A proud Cornishman, recently invited us to visit Cornwall. We stayed at Sennan, right next to Land’s End. There was a stupendous beach with a view across the wild sea that stretched, uninterupted, to America. The steep cliffs that still had ship wrecks rusting on them.

Botallack engine house, part of the Botallack tin mines, Cornwall. UK ©Vision Fountain

It was a blustery October week-end and splendidly wild. My immediate thought was a comparison to Wales, my homeland. Humid air was rushing in from the Atlantic and across the narrow Peninsula, causing all kinds of havoc. The weather moved from misty rain, to clear skies, followed by a sudden downpour all in the space of two hours. Ponies, similar in stature to Welsh ponies, roamed the cliff tops. Then there were the bi-lingual signs and the fierce Cornish nationalism.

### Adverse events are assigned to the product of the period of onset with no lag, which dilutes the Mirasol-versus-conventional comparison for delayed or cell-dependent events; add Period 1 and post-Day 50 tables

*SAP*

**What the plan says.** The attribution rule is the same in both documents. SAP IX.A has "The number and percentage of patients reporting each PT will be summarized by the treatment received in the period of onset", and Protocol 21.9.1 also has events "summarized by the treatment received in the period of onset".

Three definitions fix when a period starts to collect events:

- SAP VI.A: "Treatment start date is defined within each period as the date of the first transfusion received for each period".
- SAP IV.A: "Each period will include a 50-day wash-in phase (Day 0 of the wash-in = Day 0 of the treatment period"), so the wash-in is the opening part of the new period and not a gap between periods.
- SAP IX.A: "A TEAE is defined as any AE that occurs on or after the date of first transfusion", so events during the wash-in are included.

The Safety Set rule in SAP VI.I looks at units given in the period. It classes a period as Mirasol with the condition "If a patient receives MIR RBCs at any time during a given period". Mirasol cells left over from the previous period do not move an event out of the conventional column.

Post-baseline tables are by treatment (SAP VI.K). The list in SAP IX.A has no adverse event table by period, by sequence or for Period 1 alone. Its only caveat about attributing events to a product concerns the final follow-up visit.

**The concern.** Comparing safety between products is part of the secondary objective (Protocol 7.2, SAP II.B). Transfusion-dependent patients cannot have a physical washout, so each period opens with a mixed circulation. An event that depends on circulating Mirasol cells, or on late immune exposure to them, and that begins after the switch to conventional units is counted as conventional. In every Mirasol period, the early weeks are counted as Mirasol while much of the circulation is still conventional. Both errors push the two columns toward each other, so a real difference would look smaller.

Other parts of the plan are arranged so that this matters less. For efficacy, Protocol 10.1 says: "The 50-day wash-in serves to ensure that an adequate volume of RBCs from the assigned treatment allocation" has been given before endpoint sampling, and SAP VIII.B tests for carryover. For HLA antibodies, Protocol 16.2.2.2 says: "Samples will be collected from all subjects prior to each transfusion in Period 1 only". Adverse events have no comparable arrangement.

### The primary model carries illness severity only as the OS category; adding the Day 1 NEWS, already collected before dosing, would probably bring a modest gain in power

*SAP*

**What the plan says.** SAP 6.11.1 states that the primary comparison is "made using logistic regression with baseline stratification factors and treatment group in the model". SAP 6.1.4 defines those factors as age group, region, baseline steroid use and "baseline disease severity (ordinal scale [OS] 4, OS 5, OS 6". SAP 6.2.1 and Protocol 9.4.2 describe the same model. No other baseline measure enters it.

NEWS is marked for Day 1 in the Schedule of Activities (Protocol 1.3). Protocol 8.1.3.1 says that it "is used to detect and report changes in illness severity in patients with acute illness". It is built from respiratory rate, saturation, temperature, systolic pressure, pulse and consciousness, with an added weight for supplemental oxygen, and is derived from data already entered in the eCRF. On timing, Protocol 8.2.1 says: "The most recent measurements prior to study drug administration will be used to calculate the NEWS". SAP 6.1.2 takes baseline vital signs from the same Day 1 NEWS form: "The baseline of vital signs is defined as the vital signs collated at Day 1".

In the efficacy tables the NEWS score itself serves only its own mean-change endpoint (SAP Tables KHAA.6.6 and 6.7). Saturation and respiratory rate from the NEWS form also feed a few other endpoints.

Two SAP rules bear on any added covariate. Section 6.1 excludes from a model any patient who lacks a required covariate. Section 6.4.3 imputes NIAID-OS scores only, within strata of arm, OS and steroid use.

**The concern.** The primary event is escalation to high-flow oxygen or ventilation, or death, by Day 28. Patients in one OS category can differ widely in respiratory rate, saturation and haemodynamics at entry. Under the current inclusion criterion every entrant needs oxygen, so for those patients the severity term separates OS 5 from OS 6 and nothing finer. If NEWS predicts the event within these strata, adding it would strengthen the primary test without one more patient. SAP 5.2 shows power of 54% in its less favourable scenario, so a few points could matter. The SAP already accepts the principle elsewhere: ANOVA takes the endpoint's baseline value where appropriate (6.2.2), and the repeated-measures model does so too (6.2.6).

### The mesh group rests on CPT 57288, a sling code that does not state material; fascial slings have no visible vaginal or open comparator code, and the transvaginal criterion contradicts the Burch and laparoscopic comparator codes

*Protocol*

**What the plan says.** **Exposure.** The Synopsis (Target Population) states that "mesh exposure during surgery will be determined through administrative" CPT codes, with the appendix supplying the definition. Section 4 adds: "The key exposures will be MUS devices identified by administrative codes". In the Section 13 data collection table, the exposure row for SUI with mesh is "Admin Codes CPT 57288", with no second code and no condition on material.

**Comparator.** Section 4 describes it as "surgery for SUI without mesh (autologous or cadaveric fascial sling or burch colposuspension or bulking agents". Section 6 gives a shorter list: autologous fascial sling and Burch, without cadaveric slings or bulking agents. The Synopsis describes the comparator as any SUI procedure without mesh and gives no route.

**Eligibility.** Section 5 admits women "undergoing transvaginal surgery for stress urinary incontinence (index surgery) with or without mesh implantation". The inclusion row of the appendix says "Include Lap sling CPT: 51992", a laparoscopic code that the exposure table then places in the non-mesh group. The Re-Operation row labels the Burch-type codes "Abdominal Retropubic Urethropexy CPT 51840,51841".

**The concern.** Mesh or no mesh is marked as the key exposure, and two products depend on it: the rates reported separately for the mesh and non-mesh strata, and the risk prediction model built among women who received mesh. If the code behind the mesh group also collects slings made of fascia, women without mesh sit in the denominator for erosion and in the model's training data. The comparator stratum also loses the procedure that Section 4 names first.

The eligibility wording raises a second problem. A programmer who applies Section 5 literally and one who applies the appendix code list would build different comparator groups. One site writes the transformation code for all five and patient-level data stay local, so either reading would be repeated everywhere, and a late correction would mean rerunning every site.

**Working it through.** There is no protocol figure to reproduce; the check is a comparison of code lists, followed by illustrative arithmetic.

Botallack engine house, part of the Botallack tin mines, Cornwall. UK ©Vision Fountain

But what nailed the short excursion, and left me with a deep yearning to learn more, was the mining. I had no idea of their number nor their place in history, not just Cornish history but the industrial heritage of the UK. Tin, copper, and arsenic, and also silver and zinc were mined here. In the 1800’s Cornwall produced half of the world’s arsenic.

The engine house of Botallack tin mine has clung onto the rugged coastline since around 1795. Though the area has been mined since the 1500s. The tunnels from the mine stretch far under the ocean. The conditions for the miners must have been perilous. If you want to know a tiny bit more watch an episode or two of Poldark, which featured the Botallack engine hosues (though that caused some controversy for the National Trust, who mange the site).

Since 2006 Botallack has been part of the UNESCO World Heritage Site – “Cornwall and West Devon Mining Landscape.” – ends